By Julie Swanson
Ever since Hurricane Hugo, I find that I listen to reports of disaster with my heart more than with my head. When I hear about people suffering from the aftermath of natural disasters, such as the tornadoes in the Midwest or Hurricane Sandy, I know that their lives will never be the same.
Disaster changes the way we think about the people we love, the place we live and the many individuals who make up our community. We become vulnerable in ways we never were before.
My husband and I lived in St. Croix in the U.S. Virgin Islands for 18 years. We came first as volunteer cottage parents for the Queen Louise Home for Children in 1975. For seven years we worked side by side as administrators and eventually adopted our three daughters from the home.
St. Croix is breathtakingly beautiful, but beneath its beauty is great need. More than 50 percent of the islands’ population lived beneath the poverty line, and the cost of living at that time was higher than any place on the mainland. Eventually I became the executive director of Lutheran Social Services in the U.S. Virgin Islands, which in addition to managing the Children’s Home also supported a home for senior citizens, a telephone hotline service, an AIDS information line, and a drug and alcohol abuse prevention program for young people.
In 1989, after having been in St. Croix for 14 years, we had never experienced a hurricane. That was about to change.
On Sept. 17, 1989, Hurricane Hugo came barreling ashore St. Croix with winds approaching 200 miles per hour. Then it slowed down to a crawl, lashing us with hours of punishing rain and wind. My husband, children and our two dogs spent the night at the Children’s Home with 38 children, three families and eight staff members. My 6-year-old daughter Sara and I huddled on a small bed as debris fell around us. Through the falling cement dust, I could see the roof rise nearly six inches and then fall.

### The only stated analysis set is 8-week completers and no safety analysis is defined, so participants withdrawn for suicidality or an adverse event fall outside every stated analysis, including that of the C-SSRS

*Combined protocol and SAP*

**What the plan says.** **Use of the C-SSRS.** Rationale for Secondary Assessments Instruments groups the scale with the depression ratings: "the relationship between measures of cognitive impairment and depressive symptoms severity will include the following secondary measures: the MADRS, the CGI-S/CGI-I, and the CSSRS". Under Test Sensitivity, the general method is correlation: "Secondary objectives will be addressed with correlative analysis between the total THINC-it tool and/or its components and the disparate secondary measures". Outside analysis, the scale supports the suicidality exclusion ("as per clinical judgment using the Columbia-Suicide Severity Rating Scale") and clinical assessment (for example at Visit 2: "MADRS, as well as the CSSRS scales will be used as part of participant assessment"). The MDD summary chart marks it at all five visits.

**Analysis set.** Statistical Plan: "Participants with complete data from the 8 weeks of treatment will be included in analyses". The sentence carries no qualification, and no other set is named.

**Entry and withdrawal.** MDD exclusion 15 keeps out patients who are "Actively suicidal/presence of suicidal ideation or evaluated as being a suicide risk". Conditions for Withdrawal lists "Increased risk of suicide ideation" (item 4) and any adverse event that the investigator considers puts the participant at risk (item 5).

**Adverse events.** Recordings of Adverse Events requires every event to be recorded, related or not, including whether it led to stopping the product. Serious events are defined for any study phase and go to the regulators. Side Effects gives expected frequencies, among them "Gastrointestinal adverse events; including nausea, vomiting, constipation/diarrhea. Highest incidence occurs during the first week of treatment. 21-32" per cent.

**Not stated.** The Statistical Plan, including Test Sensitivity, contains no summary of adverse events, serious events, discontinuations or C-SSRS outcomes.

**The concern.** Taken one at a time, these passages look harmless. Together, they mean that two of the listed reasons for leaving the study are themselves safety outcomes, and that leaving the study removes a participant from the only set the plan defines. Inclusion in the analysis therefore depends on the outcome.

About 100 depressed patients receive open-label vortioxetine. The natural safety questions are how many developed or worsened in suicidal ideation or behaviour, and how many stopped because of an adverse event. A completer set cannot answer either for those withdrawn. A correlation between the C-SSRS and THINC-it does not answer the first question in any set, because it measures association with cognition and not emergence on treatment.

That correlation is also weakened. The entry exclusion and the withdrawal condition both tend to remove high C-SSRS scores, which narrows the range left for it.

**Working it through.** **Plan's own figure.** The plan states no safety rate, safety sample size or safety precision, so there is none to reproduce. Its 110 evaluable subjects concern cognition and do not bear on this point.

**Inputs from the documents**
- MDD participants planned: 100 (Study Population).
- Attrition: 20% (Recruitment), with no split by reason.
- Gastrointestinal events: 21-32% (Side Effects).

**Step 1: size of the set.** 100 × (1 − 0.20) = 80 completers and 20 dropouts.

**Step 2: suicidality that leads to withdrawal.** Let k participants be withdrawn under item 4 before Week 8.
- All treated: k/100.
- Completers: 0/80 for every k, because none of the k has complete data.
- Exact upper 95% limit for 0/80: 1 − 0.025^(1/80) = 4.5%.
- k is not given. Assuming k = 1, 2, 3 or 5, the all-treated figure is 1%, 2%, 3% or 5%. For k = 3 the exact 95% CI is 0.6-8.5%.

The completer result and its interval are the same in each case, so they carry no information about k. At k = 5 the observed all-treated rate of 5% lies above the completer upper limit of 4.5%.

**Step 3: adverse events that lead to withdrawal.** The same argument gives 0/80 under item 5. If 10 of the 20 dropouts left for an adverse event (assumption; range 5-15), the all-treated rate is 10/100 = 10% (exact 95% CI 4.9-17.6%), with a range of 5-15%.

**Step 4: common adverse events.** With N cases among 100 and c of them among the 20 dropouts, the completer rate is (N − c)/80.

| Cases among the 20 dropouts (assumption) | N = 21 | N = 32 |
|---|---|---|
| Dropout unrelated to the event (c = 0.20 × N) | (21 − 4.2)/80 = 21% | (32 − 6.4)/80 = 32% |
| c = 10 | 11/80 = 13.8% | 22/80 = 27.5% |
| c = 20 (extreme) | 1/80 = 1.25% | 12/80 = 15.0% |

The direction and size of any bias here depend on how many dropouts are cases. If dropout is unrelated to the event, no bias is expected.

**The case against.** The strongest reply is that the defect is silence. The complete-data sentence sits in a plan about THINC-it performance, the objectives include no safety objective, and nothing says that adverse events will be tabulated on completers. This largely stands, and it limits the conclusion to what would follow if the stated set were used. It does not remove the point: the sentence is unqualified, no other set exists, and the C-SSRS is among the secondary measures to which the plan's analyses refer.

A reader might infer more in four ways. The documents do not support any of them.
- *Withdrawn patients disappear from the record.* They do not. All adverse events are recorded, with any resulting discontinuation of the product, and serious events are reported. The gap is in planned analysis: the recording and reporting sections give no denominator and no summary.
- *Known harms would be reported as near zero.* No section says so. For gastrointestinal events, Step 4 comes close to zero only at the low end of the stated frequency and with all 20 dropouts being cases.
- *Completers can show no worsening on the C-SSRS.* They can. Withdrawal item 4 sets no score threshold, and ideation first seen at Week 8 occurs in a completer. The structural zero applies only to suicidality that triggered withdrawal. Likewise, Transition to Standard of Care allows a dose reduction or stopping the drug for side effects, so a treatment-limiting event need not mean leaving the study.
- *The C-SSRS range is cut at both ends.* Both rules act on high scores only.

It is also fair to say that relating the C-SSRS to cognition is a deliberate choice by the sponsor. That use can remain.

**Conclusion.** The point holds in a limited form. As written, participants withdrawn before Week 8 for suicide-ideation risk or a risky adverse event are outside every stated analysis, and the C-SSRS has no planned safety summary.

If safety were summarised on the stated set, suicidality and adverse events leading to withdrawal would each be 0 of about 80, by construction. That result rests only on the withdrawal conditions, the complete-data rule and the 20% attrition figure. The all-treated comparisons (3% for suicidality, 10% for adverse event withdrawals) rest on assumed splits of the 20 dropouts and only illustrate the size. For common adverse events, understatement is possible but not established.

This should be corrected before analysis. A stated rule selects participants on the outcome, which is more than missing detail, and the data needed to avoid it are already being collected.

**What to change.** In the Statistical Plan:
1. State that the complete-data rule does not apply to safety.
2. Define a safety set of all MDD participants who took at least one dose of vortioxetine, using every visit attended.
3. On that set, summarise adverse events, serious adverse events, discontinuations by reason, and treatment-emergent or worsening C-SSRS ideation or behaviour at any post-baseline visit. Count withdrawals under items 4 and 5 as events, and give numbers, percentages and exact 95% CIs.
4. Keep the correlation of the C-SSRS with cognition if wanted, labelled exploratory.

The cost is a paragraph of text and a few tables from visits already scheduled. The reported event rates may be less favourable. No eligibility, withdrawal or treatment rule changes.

The Lord held us in his protective embrace. Both the Children’s Home and our elderly housing facility had minimal damage. But many individuals were not that fortunate. 90 percent of the homes on the island were damaged, and a quarter of them irreparably. Two people died and 80 were hospitalized. Our elderly facility quickly became a shelter for more than 200 people who were suddenly homeless.
Our home — like most of those on the island –was severely damaged. Our roof was gone, windows blown out, whole sections of a room missing. It would be eight months before we had power restored. Recovery seemed like a dream.
The storm was terrifying, but the specter of trying to rebuild lives and homes was overwhelming. We knew we needed help.
Help came — and it stayed.
In the first week, people from Lutheran Disaster Response arrived to help us plan our recovery. Over the next four years hundreds of Lutheran church volunteers came to help us rebuild. And nine months after that terrifying night I was at the ELCA’s Northeastern Pennsylvania Synod of the Evangelical Lutheran Church in America telling the more than 1,000 people gathered about our experience and accepting a check for $70,000.
All told, the National Lutheran Church’s Disaster Response Coalition donated more than $250,000 to the rebuilding program. And our community came together to help one another through the Interfaith Coalition of St. Croix, a volunteer group that rebuilt hundreds of homes.
After Hugo I understood more fully what Mother Teresa meant when she said that the problem in the world today is that we draw the circle of family too small. Looking at the amazing and generous responses of people in our nation to those who suffer disaster, I realize that our task is to keep drawing an ever-larger circle that brings us together in true community.
You can enlarge our circle of caring and donate to those who have been affected by the tornadoes in Oklahoma and elsewhere through the ELCA. Your act of generosity will help put families on the road to recovery.
Julie Swanson is President and CEO of Lutheran Family Services of Virginia, which is an affiliate of Lutheran Disaster Response.